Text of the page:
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National Convention at New Orleans, LA

1872LA-National-reports-page27.pdf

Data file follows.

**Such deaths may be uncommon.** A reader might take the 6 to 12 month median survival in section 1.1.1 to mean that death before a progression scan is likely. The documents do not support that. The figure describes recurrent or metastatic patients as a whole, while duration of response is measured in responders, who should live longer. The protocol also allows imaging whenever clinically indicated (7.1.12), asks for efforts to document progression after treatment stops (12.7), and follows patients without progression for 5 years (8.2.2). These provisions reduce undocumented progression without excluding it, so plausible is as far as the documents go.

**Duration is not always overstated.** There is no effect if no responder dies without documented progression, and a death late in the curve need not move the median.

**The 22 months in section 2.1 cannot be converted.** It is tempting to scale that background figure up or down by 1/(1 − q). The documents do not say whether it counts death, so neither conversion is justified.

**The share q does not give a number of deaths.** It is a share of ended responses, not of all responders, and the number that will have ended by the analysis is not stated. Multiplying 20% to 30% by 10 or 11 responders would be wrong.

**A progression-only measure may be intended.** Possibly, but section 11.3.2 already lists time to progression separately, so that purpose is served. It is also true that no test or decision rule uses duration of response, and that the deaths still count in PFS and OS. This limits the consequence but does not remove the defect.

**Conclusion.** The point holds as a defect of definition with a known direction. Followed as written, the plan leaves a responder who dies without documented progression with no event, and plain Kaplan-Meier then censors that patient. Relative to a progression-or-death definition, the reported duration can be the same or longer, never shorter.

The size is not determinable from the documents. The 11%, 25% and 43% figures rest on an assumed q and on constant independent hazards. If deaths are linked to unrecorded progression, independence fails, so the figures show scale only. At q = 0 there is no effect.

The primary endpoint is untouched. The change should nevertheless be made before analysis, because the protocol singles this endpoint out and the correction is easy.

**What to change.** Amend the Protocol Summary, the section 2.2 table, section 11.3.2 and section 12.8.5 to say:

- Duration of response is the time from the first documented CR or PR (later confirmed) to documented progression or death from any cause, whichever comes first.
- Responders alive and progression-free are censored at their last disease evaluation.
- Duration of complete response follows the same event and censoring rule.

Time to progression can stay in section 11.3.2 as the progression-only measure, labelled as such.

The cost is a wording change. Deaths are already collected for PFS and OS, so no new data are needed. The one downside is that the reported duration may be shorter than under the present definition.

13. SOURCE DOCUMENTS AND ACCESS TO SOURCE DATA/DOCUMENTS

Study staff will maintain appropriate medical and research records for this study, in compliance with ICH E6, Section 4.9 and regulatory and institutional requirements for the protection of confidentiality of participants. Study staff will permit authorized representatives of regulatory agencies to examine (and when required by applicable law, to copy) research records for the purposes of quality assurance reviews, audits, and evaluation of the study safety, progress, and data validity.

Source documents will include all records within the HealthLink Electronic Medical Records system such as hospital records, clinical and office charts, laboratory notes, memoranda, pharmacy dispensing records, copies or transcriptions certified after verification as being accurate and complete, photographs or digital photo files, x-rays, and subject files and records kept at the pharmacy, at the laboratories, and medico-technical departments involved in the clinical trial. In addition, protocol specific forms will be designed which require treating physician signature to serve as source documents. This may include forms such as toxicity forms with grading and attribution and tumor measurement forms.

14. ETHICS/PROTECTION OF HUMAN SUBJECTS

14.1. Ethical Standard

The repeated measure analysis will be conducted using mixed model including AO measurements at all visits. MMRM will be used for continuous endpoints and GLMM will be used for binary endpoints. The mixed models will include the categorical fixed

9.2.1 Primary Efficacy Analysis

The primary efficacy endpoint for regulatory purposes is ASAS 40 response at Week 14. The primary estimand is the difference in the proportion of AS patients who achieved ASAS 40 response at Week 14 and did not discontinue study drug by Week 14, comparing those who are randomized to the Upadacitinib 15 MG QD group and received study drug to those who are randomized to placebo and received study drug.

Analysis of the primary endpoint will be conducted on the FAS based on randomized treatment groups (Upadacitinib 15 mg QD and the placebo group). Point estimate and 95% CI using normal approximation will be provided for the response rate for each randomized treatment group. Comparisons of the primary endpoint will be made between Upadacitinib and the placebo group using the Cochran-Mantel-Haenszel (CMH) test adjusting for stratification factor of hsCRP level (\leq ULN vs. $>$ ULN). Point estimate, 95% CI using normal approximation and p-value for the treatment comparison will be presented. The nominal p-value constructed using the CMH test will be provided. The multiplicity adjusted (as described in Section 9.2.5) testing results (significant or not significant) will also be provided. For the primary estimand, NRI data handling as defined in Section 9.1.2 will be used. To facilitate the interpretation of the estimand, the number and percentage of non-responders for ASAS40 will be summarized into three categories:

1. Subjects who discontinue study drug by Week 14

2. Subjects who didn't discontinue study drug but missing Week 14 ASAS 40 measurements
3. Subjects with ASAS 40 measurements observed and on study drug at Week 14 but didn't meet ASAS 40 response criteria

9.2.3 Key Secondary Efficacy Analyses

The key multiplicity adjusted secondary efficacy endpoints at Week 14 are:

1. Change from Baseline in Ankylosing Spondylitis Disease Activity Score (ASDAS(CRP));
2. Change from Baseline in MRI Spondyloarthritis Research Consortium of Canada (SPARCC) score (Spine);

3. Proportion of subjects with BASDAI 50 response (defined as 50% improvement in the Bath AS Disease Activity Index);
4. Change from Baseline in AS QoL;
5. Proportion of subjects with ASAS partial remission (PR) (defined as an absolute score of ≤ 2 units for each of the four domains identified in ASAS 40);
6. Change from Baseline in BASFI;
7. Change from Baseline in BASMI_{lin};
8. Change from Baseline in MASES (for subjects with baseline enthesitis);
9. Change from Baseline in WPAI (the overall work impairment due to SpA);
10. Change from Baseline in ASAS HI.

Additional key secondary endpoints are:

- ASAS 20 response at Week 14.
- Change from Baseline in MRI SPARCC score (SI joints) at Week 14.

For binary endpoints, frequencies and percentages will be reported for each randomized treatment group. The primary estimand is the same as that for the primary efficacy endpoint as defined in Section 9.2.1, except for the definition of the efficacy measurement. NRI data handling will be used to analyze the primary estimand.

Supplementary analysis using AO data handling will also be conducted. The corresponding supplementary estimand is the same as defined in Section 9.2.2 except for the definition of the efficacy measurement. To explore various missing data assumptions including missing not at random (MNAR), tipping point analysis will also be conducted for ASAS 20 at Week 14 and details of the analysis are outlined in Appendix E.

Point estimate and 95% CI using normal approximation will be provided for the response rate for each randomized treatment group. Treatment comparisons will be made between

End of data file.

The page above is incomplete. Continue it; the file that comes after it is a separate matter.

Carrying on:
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Pending the appeal,Mr. Ruffin, of Massachusetts, obtained the floor, and spoke at length, eulogizing the course of Mr. Sumner, and depicting in choice oratory the noble part he had taken in defense of the rights of the down-trodden colored people of this country in the past; denouncing at all times their deep wrongs, and still contending that justice shall be done them. Mr. Ruffin declared himself to be a Republican, and that intended to follow the fortunes of the Republican party, and was convinced no man in the country better understood Republican principle and acted up to them than Mr. Sumner. Mr. Ruffin urged with much force the blighting effects of the Democratic victory next fall, and thought the convention should not waste its time in creating divisions in the Republican party, but should go to work at once and demand those civil rights that have thus far not been fully accorded to the colored people of this country; that is what this convention was called for and that work alone should occupy its valuable time. "This," said Mr. Ruffin, "is what the Hon. Charles Sumner has been working form and is working for now, white

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